In the days of yore there was one flight simulator than most stood out among the crowd. Digital Integration's Tornado. It wasn't a turn and burn flight sim in the vein of Falcon 3.0, but it had the read stuff in it to make it one of the best low-level action flight sims for a long time. It had an amazing mission planner, multiple modes of autopilot, accurate flight mechanics, two cockpits, murderous enemy AAA and SAM batteries, dynamic campaign, laser-guided-bomb runs, a 332 paged manual and a dazzling array of keyboard commands. Its weakest point was its flat-shaded polygon graphics, which was already outdated at the game's release in 1993, was also one of the game's strengths - it provided fast low level action even on a lowly 286 or 386. It was and remains a classic. A product of the ingenious programmers and designers, that was Digital Integration, UK. For a long time, before DCS came out, it was the only flight sim that allowed you to craft a synchronized multi-plane coordinated airplane strike against an enemy target. The AI planes would faithfully reach the target at the appointed time and one of the best feelings was seeing your bombs hit the target in at the exact same time as the bombs of your wingman, hitting an adjacent target, coming in from a different direction and height. In 2017, you have awesome games like X-Trident's Tornado for X-Plane. Just Flight's Tornado is another worthy mention. So many others for FSX, P3D and even Falcon BMS. All graphically jaw-dropping with realistic and immersive cockpit instrumentation and external environments. Still, you would be hard-pressed to find any mordern Tornado flight sim that has the complete package of AI enemy that shoot back, damage modeling, target destruction, dynamic campaign, mission planner, detailed environment, thick paper manual, avionics and weapons management. Tornado had it all in 1993-1994. That's why I consider it one of the greatest Underdogs of all time.

I created a fansite in 2004, the year I received my boxed set of Tornado, complete with maps, keyboard reference and thick manual. Over the years, as I saw the need to keep alive the memory of this game, .. no, simulator. In 2016, I decided to use the website as a test-bed for my JavaScript skills (or lack of), and I steadily added to it as much Tornado-centric stuff from the Internet as I could find. The site now contains over 400 Tornado-related links, the product of my scouring the Netbfor the obscures mention of Tornado.  You want magazine reviews of the game? You got it. You want mods? You got it. You want to know how to,play it on the IPad/iPhone? Done that. Along the way, I have met many other Tornado enthusiasts, many of whom share the same deep love for the game. Many others no longer play the game but have fond memories of it.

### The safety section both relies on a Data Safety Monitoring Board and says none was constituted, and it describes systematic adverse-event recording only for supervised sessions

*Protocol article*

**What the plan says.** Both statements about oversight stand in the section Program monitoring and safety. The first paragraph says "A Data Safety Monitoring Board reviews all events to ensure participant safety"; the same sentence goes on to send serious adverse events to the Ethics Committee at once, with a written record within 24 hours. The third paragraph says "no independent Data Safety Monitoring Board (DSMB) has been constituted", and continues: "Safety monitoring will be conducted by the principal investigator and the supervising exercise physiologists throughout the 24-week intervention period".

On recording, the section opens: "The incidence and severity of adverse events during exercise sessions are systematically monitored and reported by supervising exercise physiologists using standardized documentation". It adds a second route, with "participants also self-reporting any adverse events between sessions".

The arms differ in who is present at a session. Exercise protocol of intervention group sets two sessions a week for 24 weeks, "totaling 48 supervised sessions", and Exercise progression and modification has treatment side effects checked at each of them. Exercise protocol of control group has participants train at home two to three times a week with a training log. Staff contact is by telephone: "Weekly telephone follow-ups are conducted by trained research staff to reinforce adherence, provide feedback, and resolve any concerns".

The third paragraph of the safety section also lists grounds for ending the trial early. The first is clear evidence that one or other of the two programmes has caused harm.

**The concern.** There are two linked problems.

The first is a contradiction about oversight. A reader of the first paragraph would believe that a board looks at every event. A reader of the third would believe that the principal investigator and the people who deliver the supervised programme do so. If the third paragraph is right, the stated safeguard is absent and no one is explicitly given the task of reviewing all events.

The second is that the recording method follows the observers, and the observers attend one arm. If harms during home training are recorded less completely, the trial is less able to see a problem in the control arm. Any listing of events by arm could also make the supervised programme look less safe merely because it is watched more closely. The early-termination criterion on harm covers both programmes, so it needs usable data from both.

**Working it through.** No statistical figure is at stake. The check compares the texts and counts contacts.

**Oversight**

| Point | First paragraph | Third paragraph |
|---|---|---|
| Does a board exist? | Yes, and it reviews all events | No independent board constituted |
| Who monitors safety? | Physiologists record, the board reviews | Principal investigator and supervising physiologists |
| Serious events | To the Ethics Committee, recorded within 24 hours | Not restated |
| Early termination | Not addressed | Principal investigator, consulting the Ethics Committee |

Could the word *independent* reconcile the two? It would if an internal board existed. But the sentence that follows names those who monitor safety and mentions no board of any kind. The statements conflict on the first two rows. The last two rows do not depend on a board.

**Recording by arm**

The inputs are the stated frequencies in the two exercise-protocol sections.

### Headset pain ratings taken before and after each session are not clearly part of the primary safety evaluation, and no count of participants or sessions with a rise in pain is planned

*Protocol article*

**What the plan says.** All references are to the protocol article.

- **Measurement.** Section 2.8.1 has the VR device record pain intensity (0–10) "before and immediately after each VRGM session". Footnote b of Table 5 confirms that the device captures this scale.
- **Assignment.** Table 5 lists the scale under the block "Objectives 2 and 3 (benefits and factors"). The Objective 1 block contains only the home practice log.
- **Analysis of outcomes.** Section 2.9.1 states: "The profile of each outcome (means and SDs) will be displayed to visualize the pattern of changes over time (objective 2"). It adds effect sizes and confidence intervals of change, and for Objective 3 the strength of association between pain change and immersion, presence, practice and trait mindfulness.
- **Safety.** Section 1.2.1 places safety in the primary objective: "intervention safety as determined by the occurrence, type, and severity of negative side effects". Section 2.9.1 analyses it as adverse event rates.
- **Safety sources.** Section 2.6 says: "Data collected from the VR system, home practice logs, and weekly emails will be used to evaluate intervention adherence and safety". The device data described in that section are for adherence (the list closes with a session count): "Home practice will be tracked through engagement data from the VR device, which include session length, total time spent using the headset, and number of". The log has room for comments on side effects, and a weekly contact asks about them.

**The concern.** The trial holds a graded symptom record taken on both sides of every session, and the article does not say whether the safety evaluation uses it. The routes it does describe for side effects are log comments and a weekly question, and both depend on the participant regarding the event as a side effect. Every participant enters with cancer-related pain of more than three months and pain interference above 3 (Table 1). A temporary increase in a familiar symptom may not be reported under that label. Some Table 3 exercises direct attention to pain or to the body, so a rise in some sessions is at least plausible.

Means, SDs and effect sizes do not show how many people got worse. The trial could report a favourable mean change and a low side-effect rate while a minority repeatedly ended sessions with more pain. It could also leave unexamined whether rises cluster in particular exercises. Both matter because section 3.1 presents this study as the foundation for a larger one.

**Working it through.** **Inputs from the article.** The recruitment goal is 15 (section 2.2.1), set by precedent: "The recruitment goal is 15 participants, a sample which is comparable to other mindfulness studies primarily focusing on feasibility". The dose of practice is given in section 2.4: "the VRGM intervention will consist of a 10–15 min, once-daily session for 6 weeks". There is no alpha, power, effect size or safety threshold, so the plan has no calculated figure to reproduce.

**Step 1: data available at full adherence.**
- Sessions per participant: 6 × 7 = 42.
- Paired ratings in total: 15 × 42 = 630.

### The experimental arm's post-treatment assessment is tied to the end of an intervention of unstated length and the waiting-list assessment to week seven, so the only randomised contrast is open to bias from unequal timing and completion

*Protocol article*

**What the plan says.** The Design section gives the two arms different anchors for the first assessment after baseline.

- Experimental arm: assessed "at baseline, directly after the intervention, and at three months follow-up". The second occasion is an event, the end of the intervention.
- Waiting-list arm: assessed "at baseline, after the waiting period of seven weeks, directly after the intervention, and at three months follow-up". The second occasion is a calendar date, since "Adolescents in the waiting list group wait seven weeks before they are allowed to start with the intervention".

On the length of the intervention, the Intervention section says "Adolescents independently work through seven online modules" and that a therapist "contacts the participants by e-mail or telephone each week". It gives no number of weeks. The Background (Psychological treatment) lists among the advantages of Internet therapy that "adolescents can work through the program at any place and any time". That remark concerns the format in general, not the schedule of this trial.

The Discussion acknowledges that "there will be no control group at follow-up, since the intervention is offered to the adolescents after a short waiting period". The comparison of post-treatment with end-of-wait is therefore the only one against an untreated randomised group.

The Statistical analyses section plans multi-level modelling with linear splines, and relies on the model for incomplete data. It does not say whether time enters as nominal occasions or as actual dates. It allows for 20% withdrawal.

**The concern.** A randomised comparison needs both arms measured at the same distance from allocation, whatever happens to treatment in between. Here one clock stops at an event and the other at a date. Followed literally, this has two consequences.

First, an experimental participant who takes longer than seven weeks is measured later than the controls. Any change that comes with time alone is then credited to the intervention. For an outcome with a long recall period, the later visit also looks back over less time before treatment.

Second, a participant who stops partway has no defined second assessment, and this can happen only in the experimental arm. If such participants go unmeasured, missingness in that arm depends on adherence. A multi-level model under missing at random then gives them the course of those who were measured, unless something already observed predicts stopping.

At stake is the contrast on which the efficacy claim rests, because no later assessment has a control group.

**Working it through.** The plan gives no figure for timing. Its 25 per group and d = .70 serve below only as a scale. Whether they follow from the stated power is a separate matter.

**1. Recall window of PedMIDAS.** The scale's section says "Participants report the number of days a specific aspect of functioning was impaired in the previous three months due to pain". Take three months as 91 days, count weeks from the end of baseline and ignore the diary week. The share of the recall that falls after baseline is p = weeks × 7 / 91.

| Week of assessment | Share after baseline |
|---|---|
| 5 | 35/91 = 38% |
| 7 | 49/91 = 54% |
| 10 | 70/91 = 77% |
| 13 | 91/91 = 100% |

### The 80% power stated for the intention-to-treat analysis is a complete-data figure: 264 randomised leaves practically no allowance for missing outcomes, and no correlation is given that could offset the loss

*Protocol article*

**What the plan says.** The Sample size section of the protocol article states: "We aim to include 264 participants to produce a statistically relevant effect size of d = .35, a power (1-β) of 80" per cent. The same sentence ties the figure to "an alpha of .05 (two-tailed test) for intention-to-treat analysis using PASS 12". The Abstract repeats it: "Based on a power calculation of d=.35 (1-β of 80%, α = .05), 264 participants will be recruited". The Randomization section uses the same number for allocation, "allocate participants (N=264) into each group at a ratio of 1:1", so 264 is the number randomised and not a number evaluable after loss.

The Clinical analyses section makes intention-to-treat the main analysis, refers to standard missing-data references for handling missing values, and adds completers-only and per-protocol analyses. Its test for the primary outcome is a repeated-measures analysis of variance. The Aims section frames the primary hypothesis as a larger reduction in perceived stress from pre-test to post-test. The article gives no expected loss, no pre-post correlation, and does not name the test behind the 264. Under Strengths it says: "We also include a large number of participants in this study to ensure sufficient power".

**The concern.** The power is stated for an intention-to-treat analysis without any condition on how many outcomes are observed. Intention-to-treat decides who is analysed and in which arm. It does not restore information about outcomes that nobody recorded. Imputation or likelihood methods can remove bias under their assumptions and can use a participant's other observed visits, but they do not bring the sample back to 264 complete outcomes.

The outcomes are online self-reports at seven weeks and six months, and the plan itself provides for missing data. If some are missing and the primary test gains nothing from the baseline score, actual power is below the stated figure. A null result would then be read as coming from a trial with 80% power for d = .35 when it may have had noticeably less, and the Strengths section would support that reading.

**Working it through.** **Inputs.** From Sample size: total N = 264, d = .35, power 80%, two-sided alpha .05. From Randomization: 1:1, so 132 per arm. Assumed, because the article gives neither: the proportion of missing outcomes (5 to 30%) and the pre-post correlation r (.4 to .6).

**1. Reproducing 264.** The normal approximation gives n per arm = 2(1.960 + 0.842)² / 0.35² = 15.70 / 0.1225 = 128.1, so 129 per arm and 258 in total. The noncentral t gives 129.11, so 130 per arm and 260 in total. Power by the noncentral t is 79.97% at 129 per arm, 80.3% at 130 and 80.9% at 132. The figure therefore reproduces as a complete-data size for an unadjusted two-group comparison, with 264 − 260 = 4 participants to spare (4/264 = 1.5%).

Me? I still play the game because it gives me a complete celebral  workout. I consider a flight mission to be akin to a series of actions, all done to the exact time and accurate sequence. In fact in the series of over 100 decisions and actions, any one of them done wrong could prove your undoing. So a successful mission is a mission done to perfection plus a dose of luck. 30 to 60 minutes of strategic mission planning, 20 minutes of flight boredom, followed by 10 seconds of sheer terror as you unleash your munitions on the enemy in the midst of AAA, SAMs and fighter planes breathing down your neck. Master alarms are flashing indicating loss of key controls. What do you do next? How do you keep your cool? It's the perfect cerebral package for me. If you want a means of having fun whilst stemming the tide of Alzheimer's and forgetfulness due to old age, this is one.

My humble, dingy fansite is at I also created a more modern-looking overview site at Each has a link to the other so you need not choose. Please do drop by and have a peek at my Tornado mania. I am just happy to keep a classic game alive, and if it brings you joy or many happy memories, then I would have done my duty.

Signing off,
Frankie "TornadoMan" Kam.
« Last Edit: November 21, 2023, 08:00:17 AM by Frankie »